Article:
February 24, 2024

Empowering Nigerian women for sustainable business and environmental impact

3 min read

In Maiyama, a rural settlement in Kebbi state, northeast Nigeria, Rukayya Adamu starts her day by harvesting firewood from a nearby bush. She does this not only to provide for her family but also generate income through selling a portion of the wood.

Rukayya is just one of 150 million Nigerians living in rural communities who heavily depend on wood, charcoal and other environmentally harmful biomass for their daily cooking needs.

The economic repercussions of the COVID-19 pandemic have been particularly harsh, especially on women residing in rural regions of Nigeria. Many have been compelled to engage in businesses that pose significant environmental threats, such as firewood sales, simply to make ends meet. Unfortunately, the pressing need to put food on the table often overshadows concerns about the adverse effects of climate change.

Nigeria ranks second worldwide, trailing only China and India, in terms of the percentage of its population lacking access to clean cooking solutions. As a result, most Nigerians have resorted to using firewood for cooking, heating and various domestic chores as a coping mechanism for the nation’s challenging economic conditions. Tragically, a significant number of Nigerian women suffer from health issues caused by prolonged exposure to firewood smoke, with the World Health Organization estimating over 98 000 deaths annually attributed to this source.

Despite Nigeria’s commitment to the Paris Climate Agreement in 2017, the nation still grapples with the alarming number of women and children facing health ailments due to consistent exposure to firewood and charcoal. Moreover, the environmental impact of deforestation and the sourcing of firewood from tropical forests, including national parks home to endangered species like monkeys, elephants and large cats cannot be overlooked.

For Rukayya, the absence of basic education or life skills for sustainable livelihoods led her to venture into the firewood business. “I started this firewood business because it was the only thing I could do. I had no skill or money to do other businesses, so I began to buy firewood in large quantities for cooking and, at the same time, sell some to households.”

However, Rukayya found hope and opportunity when the Nigeria for Women Project (NFWP), a World Bank–funded initiative aimed at enhancing women’s livelihoods in selected Nigerian states, was introduced in Maiyama. Women aged 18 and older are organised into Women Affinity Groups (WAGs), where they learn to pool their resources and save for future needs. The funds are subsequently made available as loans to group members to either expand their existing businesses or launch new ventures. The project has so far touched the lives of more than 400 000 women across six states of Nigeria and disbursed more $17 million in business grants.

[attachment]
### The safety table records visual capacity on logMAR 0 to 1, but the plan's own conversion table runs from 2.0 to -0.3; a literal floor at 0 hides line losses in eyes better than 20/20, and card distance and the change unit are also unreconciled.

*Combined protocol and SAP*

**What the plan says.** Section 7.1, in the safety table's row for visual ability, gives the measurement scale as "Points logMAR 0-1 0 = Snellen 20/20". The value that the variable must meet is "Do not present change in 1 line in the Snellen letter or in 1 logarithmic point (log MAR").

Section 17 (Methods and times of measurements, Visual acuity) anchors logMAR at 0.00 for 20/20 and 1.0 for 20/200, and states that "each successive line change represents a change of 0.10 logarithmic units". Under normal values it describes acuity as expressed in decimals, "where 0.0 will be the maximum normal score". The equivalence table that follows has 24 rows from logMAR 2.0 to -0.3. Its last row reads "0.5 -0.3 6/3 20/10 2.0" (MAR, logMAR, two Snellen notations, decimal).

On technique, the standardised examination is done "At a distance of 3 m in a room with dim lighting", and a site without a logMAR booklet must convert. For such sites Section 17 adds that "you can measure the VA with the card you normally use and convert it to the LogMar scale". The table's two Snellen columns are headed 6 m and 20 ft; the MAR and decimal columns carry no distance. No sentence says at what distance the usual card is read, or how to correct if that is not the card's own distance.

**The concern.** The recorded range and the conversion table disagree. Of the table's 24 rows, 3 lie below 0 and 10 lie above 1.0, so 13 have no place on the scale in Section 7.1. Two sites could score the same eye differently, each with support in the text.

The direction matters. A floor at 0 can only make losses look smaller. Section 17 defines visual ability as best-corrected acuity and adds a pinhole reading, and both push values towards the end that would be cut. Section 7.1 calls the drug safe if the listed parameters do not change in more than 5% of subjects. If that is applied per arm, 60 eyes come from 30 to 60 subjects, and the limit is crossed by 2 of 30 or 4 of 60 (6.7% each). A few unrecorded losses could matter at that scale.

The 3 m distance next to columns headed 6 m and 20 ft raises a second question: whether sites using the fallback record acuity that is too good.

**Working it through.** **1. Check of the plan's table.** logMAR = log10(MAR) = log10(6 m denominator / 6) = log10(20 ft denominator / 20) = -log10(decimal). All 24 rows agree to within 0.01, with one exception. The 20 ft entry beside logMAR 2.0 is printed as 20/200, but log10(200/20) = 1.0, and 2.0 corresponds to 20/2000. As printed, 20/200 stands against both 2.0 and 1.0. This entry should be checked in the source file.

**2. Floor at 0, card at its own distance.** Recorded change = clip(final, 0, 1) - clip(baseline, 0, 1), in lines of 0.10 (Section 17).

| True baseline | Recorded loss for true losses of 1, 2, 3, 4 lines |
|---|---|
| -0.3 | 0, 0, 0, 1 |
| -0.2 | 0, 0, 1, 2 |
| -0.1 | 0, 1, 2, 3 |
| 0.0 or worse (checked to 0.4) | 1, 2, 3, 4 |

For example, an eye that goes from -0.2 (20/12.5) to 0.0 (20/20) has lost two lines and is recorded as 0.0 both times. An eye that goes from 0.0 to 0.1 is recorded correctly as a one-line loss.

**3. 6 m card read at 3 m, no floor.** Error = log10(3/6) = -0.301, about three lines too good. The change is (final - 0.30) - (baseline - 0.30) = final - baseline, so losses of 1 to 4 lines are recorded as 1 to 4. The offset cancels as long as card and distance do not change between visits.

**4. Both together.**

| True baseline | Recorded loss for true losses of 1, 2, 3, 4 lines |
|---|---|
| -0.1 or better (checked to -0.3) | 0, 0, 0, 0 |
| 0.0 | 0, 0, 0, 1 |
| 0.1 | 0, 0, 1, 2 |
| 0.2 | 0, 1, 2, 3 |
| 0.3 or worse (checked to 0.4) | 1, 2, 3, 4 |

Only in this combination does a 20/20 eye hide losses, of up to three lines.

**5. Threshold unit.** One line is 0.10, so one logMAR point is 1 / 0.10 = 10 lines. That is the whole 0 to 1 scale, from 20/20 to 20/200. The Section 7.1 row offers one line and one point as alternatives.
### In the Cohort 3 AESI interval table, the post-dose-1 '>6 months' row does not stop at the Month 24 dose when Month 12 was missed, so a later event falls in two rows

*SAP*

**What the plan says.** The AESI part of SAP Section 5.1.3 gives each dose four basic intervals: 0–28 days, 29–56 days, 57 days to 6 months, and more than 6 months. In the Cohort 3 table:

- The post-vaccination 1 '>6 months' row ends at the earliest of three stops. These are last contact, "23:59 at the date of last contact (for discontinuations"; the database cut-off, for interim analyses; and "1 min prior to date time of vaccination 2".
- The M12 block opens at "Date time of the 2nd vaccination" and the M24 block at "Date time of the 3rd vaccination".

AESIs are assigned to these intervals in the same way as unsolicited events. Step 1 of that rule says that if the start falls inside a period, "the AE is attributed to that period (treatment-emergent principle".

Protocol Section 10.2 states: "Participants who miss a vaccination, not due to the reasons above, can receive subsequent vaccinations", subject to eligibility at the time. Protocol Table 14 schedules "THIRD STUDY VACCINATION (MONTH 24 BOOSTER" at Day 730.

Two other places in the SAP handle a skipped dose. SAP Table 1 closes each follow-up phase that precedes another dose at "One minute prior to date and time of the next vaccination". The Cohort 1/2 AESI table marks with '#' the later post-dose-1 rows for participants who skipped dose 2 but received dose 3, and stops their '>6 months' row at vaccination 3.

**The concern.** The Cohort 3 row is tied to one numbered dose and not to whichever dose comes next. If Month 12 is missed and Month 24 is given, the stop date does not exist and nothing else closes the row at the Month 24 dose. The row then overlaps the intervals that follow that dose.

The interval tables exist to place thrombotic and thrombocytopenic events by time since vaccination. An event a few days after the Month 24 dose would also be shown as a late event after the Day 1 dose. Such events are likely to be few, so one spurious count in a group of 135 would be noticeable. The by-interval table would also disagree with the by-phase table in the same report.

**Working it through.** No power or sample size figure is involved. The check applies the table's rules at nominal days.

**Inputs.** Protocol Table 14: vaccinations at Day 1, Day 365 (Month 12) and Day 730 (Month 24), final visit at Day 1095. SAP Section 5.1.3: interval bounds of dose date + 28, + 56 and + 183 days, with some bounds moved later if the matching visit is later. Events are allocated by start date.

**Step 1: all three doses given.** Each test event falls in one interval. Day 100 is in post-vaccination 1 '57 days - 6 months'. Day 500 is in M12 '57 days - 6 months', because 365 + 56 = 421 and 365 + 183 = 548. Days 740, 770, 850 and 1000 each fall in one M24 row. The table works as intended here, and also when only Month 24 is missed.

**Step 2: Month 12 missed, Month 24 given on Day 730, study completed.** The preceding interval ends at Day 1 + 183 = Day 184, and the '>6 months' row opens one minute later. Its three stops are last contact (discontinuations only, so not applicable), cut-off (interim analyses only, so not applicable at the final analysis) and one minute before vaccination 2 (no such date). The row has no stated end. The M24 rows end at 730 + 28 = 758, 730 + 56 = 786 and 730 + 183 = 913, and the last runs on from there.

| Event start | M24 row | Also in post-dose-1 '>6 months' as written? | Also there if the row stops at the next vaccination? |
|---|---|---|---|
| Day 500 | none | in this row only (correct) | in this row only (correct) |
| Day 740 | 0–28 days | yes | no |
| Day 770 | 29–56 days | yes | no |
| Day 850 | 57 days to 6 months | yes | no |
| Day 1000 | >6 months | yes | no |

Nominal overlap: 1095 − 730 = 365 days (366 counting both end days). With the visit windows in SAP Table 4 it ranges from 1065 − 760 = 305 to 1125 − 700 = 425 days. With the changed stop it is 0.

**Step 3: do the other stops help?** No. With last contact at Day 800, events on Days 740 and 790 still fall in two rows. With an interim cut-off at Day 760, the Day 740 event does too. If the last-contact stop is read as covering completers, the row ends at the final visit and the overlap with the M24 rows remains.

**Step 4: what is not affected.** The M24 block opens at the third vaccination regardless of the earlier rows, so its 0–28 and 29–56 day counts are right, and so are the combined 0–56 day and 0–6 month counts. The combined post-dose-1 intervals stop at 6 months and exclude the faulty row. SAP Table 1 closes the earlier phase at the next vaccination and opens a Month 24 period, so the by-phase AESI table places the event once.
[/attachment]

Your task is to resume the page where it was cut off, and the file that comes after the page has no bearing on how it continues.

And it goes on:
Rukayya recalls her experience: “I was still selling firewood when I joined my group. One day, during our training, our ward facilitator explained the hazards of using firewood and how it threatens our well-being.” As she saved diligently within the group, she eventually qualified for a loan, enabling her to explore alternative business opportunities.

Inspired to transition away from the firewood trade, she borrowed 12 000 naira from her WAG and invested it in purchasing a bag of soya beans. Soon after, she expanded her offerings to include tiger nuts. “Through the NFWP, I became aware of innovative businesses that support sustainable livelihoods,” she explains.

The NFWP not only encourages women to save and make informed business decisions but also enhances their capabilities through a range of training sessions encompassing, financial education, gender dynamics and life skills, as well as business skills. These training programmes have had a positive ripple effect, resulting in better financial planning, improved pricing strategies and diligent record-keeping – all of which have significantly boosted their businesses and increased their income.

Rukayya, now able to keep meticulous records and craft effective budgets and business strategies, comments: “Our ward facilitator explained how to save wisely because, previously, we managed our finances blindly, often spending our earnings without considering the long-term sustainability of our businesses.”

In a world committed to combating climate change, women in rural areas like Rukayya have the potential to become catalysts for positive change within their communities and the environment at large. The empowerment and knowledge gained through initiatives like the NFWP can pave the way for sustainable businesses, improved livelihoods and a more environmentally conscious society.

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